There are many types and also classifications of ontologies, see [Gomez-Perez et al. 2004]. One of the most widely cited classifications goes back to Guarino (cf. [Guarino 1998]) and distinguishes (1) Top-level ontologies (very general concepts that basically structure the world); (2) Generic ontologies (often reusable models of important aspects of the world such as time, space, etc.); (3) Domain ontologies (describe an application-independent discourse area, e.g. mechanical engineering or lung diseases; instantiate and refine (1) and use (2)); (4) Task ontologies (describe domain-independent task types and their contexts of knowledge, e.g. diagnosis; instantiating (1) and using (2)); (5) Application ontologies (merge (3) and (4) for a knowledge-based system).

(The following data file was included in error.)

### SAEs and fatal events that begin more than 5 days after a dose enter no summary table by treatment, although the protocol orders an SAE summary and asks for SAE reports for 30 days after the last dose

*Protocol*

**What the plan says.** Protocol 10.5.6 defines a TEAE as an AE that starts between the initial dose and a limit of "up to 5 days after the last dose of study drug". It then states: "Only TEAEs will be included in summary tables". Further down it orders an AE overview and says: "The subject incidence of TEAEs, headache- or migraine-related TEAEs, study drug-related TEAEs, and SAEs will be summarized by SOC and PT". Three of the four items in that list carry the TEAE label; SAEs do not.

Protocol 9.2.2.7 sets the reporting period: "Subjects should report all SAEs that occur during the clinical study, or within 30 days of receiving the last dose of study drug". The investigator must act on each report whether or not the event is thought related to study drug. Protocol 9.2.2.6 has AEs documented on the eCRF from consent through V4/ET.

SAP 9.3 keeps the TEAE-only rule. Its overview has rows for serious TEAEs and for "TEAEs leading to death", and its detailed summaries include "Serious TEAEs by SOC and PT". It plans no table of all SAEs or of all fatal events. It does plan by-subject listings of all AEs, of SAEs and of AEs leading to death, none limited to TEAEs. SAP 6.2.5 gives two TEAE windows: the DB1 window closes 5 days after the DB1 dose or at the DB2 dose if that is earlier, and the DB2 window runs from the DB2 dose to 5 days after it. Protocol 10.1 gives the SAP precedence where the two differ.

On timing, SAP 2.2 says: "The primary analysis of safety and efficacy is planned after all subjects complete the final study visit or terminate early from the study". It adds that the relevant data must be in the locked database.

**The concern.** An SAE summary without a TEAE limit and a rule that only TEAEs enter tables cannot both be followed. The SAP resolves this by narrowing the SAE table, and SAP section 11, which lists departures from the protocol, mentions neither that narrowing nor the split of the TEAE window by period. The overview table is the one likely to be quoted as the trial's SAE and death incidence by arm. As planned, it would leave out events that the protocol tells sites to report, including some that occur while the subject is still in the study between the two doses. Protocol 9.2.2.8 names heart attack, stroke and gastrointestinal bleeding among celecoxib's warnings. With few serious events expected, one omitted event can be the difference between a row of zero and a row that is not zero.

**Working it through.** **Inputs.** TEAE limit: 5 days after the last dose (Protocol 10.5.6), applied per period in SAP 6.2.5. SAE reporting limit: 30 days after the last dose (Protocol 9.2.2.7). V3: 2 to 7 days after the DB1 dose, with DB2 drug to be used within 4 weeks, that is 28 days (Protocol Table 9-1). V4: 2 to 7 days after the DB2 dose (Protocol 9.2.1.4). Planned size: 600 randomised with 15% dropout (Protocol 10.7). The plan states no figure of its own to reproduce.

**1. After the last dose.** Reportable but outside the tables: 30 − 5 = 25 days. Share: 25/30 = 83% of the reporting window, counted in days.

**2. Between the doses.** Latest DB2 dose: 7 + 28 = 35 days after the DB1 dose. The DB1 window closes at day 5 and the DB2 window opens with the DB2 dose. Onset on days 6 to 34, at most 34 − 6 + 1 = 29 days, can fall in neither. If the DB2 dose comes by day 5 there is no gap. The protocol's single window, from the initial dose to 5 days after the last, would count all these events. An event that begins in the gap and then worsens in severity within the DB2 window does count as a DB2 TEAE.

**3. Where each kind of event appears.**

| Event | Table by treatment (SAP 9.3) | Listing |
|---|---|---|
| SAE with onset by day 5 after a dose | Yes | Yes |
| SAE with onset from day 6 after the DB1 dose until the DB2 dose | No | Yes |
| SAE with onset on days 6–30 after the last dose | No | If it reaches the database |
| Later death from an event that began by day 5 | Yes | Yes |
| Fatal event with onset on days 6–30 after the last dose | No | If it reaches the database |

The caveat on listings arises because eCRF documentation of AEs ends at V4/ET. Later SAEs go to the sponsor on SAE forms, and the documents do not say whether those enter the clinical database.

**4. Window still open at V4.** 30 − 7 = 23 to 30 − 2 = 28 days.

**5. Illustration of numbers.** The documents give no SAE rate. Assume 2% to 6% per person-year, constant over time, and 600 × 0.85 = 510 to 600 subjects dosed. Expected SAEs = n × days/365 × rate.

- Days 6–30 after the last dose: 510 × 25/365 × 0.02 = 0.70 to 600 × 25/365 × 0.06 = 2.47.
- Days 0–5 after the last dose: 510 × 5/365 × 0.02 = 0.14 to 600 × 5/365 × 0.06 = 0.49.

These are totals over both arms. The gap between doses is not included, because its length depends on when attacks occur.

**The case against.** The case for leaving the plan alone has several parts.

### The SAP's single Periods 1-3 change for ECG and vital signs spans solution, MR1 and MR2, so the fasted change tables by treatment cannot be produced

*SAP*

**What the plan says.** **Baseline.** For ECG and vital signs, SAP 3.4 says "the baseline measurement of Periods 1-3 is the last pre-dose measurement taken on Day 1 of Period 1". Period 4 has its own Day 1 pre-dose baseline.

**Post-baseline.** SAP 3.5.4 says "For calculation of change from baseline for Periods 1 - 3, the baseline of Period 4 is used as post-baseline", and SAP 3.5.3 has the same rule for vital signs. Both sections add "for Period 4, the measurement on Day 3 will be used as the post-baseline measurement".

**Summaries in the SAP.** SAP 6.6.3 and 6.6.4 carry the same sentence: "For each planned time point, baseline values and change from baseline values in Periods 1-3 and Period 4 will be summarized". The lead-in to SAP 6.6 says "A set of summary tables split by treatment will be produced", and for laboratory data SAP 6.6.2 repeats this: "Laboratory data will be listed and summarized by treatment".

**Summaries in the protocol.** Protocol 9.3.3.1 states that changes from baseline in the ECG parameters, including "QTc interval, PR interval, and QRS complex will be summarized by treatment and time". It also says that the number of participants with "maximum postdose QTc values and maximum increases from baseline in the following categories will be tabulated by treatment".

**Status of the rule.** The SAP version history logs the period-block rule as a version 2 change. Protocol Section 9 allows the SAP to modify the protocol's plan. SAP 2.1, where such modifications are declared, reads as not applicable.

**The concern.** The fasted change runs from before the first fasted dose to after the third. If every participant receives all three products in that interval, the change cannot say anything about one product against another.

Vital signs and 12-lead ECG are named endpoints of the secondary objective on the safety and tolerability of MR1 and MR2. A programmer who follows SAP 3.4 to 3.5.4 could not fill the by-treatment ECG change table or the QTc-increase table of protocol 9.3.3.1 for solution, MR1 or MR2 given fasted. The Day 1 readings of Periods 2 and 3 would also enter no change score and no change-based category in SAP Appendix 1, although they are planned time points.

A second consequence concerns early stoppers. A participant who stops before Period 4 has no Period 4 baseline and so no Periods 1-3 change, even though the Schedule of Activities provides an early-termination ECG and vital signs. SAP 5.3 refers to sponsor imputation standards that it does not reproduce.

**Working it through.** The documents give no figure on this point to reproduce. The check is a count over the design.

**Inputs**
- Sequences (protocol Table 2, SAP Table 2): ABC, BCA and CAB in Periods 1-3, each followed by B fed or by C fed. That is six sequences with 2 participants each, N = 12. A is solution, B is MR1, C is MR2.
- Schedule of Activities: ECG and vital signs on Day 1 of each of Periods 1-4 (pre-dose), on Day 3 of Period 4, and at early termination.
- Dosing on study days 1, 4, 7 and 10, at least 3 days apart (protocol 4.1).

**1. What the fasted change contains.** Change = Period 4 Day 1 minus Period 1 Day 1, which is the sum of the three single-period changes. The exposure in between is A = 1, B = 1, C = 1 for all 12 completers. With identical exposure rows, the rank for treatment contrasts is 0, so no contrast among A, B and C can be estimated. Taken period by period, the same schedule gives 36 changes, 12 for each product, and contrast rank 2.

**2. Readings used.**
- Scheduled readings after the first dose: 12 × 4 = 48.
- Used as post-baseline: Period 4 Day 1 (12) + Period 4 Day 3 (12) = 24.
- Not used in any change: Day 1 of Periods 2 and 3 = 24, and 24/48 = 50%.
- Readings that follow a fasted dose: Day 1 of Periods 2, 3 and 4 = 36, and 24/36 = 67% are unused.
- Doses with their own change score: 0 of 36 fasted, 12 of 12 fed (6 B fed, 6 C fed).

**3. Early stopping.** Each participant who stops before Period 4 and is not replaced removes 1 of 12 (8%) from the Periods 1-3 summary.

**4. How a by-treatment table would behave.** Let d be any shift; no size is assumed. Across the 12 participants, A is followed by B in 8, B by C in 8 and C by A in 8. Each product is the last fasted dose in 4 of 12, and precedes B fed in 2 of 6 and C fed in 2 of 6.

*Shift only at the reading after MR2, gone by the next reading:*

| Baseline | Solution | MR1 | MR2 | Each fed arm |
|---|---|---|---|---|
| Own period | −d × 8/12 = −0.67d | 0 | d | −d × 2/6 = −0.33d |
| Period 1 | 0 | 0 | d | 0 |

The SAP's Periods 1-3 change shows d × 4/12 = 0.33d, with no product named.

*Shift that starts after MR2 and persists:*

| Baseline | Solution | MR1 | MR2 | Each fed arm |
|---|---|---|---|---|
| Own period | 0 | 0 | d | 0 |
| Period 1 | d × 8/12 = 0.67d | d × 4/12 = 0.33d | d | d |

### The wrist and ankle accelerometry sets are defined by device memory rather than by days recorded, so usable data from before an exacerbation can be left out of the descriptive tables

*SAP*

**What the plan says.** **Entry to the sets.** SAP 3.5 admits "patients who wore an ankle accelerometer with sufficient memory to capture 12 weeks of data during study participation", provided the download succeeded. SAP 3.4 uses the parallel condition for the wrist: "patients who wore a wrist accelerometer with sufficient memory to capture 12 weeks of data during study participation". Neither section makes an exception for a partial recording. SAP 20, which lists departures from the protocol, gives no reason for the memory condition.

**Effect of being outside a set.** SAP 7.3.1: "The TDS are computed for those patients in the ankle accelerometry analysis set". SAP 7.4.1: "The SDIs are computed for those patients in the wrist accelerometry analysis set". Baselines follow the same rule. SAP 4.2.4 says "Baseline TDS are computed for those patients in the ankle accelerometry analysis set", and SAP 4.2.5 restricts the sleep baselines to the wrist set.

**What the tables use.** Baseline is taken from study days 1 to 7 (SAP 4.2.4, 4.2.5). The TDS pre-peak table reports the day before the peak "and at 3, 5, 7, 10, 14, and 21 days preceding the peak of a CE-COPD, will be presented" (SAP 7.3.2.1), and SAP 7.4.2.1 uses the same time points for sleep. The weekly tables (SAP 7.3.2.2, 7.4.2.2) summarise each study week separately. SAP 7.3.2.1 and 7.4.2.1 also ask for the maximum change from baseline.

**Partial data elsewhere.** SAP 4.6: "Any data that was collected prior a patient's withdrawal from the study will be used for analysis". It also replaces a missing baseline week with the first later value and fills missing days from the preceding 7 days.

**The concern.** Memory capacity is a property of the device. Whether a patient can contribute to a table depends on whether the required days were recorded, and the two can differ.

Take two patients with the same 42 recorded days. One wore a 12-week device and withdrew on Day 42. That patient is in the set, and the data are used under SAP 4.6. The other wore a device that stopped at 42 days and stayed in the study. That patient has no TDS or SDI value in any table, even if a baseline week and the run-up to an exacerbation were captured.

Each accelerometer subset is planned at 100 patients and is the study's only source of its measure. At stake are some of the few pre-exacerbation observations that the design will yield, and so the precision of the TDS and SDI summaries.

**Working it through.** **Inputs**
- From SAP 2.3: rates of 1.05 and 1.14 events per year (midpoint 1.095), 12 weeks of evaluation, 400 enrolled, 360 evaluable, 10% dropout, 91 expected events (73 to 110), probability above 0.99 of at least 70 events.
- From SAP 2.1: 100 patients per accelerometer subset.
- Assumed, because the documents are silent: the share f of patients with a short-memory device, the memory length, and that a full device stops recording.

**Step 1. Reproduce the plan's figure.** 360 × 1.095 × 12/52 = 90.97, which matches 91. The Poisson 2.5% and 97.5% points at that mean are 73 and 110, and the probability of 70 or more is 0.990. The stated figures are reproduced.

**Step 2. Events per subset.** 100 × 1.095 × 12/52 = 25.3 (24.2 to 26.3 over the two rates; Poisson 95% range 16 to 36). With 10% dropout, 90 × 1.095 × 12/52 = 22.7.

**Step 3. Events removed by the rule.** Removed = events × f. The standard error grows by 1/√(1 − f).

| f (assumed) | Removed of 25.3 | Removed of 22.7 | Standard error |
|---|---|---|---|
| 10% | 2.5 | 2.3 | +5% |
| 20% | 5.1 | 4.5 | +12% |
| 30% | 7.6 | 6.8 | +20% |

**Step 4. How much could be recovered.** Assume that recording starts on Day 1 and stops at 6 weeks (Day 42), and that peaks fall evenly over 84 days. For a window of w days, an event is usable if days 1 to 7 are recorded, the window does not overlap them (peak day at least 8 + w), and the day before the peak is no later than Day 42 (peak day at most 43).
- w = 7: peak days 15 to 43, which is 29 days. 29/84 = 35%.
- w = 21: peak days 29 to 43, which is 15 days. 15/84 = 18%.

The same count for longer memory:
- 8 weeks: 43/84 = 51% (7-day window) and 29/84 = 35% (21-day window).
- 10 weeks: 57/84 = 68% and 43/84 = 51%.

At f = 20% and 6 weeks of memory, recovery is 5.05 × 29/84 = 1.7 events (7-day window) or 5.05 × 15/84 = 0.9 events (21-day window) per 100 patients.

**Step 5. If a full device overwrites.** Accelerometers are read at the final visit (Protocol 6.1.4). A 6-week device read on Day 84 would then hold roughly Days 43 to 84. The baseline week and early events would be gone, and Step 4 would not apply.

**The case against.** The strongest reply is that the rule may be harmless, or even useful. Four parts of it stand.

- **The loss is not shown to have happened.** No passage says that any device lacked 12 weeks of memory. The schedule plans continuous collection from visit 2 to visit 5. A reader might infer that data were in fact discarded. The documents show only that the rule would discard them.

Another useful classification goes back to van Heijst (cf. [van Heijst et al. 1997]) and distinguishes (A) Terminological ontologies (describe in particular how people talk about a domain; thus form the link to thesauri, information retrieval, etc.); (B) Information ontologies (describe the structure and meta-properties of information sources, so they could be used in particular in information integration); (C) Knowledge ontologies (represent very detailed and formally "clean" knowledge models, as required, for example, in expert systems).